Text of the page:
It probably wouldn’t be fair to say that Armando Iannucci has “outdone himself” with his latest movie, The Death of Stalin; those familiar with his work (The Thick of It, Veep) know that he rarely disappoints when it comes to creating effective political satire. I went to see this movie with my partner, who knows more about (a) the Soviet Union and (b) films than I do, and while I was initially hesitant (I failed to do my research and thought I was being dragged along to another historical documentary) I found myself laughing my way through the entire event.
The movie begins innocuously enough: a member of staff (Paddy Considine) at a concert hall receives a telephone call in the final minutes of an orchestra recital. Stalin wants a recording of the evening’s show – which was unrecorded. In a panic, the remaining audience members are locked in the hall, the piano player, Maria Yudina (Olga Kurylenko) receives a bribe to keep playing and random members of the public are funnelled in from the streets to disguise the echo that a half-empty hall would create.
The completed recording of the second show is delivered to Stalin, hours after the original performance ended. The dictator never has the chance to listen to the full concerto; he collapses, alone, shut in his chambers, where he remains for hours. The guards outside the room leave him there, despite hearing the thud of his body hitting the carpet, both of them too scared to open the door.
When his body is finally discovered by his Cabinet members (Steve Buscemi as “Nicky” Khrushchev and Simon Russell Beale at Lavrentiy Beria, to name a few), the ensuing scene is one which encapsulates the atmosphere of 1950s Moscow – and, by extension, the atmosphere of the movie itself – one of constant, abject fear.
Sourcing a doctor for Stalin in 1953 proves incredibly difficult. One comrade points out the fact that there are “no good doctors left in Moscow” – a reference to the “Doctors Plot,” where a paranoid Stalin had many doctors arrested as he thought they were conspiring against him. (The doctors in question were released one month after Stalin’s death.) It’s moments like this which succeed in bringing humour to an altogether grim situation: one in which senior Cabinet officials are too afraid to badmouth their leader, in case he wakes up and adds them to one of his “lists” of people he’d like killed.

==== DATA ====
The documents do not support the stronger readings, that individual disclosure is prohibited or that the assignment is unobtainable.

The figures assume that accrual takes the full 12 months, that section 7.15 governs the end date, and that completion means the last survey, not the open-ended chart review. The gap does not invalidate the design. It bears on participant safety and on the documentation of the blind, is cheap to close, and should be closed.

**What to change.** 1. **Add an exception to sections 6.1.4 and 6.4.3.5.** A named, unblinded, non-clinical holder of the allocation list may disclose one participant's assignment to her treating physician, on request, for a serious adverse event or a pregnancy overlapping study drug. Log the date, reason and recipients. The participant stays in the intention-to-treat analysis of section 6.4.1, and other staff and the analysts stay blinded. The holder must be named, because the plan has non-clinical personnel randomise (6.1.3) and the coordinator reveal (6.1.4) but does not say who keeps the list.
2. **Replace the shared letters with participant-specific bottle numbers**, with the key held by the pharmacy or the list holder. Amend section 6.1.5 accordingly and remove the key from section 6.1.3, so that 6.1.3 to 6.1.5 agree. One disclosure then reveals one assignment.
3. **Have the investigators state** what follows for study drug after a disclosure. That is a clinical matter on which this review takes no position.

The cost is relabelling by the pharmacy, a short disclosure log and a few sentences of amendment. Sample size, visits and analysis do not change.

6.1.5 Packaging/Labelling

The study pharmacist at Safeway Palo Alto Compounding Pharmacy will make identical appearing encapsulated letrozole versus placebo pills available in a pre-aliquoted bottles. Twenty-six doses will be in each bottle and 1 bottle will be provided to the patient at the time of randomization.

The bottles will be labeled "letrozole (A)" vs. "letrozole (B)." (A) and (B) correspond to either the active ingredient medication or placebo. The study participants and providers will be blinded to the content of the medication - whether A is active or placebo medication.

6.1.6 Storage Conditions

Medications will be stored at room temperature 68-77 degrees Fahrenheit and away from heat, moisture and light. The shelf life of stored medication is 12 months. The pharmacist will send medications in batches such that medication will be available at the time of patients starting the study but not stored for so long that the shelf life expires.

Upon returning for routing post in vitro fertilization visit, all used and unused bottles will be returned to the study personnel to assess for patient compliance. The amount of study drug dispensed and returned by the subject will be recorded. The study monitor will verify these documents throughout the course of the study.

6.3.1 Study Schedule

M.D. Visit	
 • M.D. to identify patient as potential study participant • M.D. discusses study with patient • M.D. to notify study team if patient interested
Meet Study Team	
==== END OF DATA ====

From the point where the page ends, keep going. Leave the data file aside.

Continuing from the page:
When the dictator, eventually, passes on, what follows is absolute chaos as the most senior members of the Party are forced to deal with a prospect they possibly never envisioned actually happening: the death of Stalin. Jeffrey Tambor gives a convincing performance as Georgy Malenkov, Stalin’s predecessor. If the real-life Malenkov was anything like Tambor’s depiction, it’s no surprise that the other party members considered him too weak to lead the Soviet Union. A personal favourite – perhaps because I was exposed to Monty Python at far too young an age – was Michael Palin as Molotov, an earnest character dealing with his wife being arrested for treason. Andrea Riseborough stood out as Svetlana Stalina, daughter of the dictator, who only gave away for brief moments that her knowledge of the Soviet regime was more in-depth than she wanted to admit.
The movie is punctuated with gunshots, heard from far-away rooms as we follow the characters through bleak, grey-brown corridors. They only occasionally undermine the semi-light tone of the movie, leaving some parts too awful to contemplate. One scene where a door in a prison is opened to reveal a weakened, emaciated woman (I won’t say who – spoilers!) leaves a sour taste in the mouth – the lady next to me in the cinema audibly whispered “oh my god” at this point. There were also some genuinely revealing moments. One which sticks with me is just before Beria’s downfall, when he implies he has enough secrets about the entire Cabinet to have them killed. “I’ve got lists!” he cries, desperately throwing his papers in the air. He, like the audience, is clearly aware that without Stalin, the lists mean nothing.
The movie, of course, has too many fantastically funny moments to name – from some really great physical comedy at Stalin’s funeral to the quick-fire dialogue between comrades. These helped break up the scenes of violence, and to dilute the miserable atmosphere which sometimes threatened to overpower the movie.
So, would I watch this movie again? Yes. And I’d take my mum. It’s satirical, yet overall inoffensive; gloomy, but hysterically funny.
By Margaret Turner